Just sustaining some life in my favorite dress

Unfortunately, the sudden shift of motherhood means I have to replace a lot of my wardrobe at once, but I want to do it in a way that feels good to me. I am also nursing all-the-friggin-time, which means that I can't wear tops or dresses that make it difficult for me to whip out my breasts... all-the-friggin-time. AND, which I hope to enjoy a long and healthy breastfeeding realtionship with our son (and any subsequent children we may be blessed with), I am aware that my need in this regard is temporary. The idea of replacing my entire wardrobe with "Nursing Wear" is impractical, so I feel like I constantly have my eyes peeled for clothing that makes nursing easy, but that I would gladly wear when I no longer have a nursling (and that will hopefully still fit after my breasts change again, post-weaning).

My biggest sewing triumph so far is creating two such pieces without any pattern. I had some grey linen laying around and after mashing up several patterns with some clothes I already owned, I came up with a snap-down tunic and a snap-down tank top that I love. They are cool enough for the summer, but easy to throw a sweater over in the winter. I could wear them every day.
Snap down tunic over leggings with my beloved Antler Cardigan (by tincanknits). This is my staple outfit.

My other favorite thing to wear right now is this amazing dress from Conscious Clothing. It snaps down the front!!! And it is made of really soft organic linen. Maybe others wouldn't consider it an "investment piece", but for me, it felt like it. It was the first time I spent that much money of a piece of clothing that wasn't shoes OR that didn't start off as a pile of yarn in my lap. It is a simple cut and I am sure that I could make something similar, but I felt good about supporting a small producer at a time in my life when I don't have time or money to spare on fiddling with sewing patterns. I love this dress.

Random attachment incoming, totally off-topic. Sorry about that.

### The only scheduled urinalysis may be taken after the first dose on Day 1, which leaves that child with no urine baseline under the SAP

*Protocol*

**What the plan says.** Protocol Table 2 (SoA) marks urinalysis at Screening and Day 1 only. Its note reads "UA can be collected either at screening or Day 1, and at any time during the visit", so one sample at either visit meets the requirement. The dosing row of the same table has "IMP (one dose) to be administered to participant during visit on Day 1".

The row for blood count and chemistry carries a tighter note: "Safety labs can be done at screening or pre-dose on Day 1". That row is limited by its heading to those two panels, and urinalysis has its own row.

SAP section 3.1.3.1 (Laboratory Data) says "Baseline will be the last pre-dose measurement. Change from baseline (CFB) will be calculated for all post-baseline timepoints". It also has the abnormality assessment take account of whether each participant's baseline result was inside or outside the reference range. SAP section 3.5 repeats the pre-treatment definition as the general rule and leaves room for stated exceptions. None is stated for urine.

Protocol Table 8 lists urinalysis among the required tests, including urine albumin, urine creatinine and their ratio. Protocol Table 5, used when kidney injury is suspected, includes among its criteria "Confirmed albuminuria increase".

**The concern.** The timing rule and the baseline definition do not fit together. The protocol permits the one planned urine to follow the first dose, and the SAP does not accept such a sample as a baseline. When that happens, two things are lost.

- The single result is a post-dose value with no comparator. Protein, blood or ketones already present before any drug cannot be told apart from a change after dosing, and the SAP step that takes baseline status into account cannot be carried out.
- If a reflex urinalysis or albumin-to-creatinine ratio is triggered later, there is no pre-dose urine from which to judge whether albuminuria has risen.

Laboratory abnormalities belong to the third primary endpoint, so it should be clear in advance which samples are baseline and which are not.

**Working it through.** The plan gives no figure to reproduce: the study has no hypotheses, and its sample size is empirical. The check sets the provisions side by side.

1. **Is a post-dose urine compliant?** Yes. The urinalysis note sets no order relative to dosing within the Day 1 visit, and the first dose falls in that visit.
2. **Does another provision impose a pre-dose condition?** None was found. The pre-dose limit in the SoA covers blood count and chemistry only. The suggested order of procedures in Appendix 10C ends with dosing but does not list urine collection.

Riva snap dress with my wedding shawl

I realized that I save these three items for the days that I leave the house and pretty much wear PJs the rest of the time! At a different stage in my life, I might be able to get away with having 3 or 4 garments that I wear over and over, but as it is, I don't escape a day without berries or yogurt being smeared down my sleeve at best, and the, ahem... "processed result" of those things getting on me at worst. I generally have to wash whatever I wear after only one day, which means that, unless I am going to commit to hermitage, I need a few more staples. So, with the new-found proof that I really AM ok with wearing the same few things... in the same few colors...  over and over and over, I splurged and begged my inspiring instafriend, Jessica, to dye me some linen to make myself another garment. And, of course, when she showed me my approximate options for color (natural dyeing is always something of a gamble), I selected one very close to the color of the blue linen dress I already own and love. Ha! A woman of great risk, I am not... At least I know how the color will look on me!

And now I have some decisions to make: what to do with it? Here are my top contenders:

The Alder Shirt Dress by Grainline Studios
The Maya Dress by Marilla Walker (button down version with tie)
The Endless Summer Tunic by AVFKW (with an improvised button band)

Any votes?

What are other folks' favorite button-down patterns? Any long sleeved ones? I'd love to experiment more with sleeves!

1 comment:

  1. Beautiful words & beautiful garments. I love the theme of respecting change, and I hope you'll post more as you work on your hand-dyed linen dress! Have you seen the Adelaide dress from Seamwork Magazine? https://www.seamworkmag.com/catalog/adelaide it has snaps, which could probably easily be replaced with buttons, and I bet it would still be quicker than an Alder (which for me was worth it, but time consuming!). I absolutely love the long sleeves of the Prism dress by AVFKW, so I would vote for that with an improvised button band (maybe halfway instead of full length, to make it a popover?). Thanks for sharing your thoughts & process!
    ~ Jess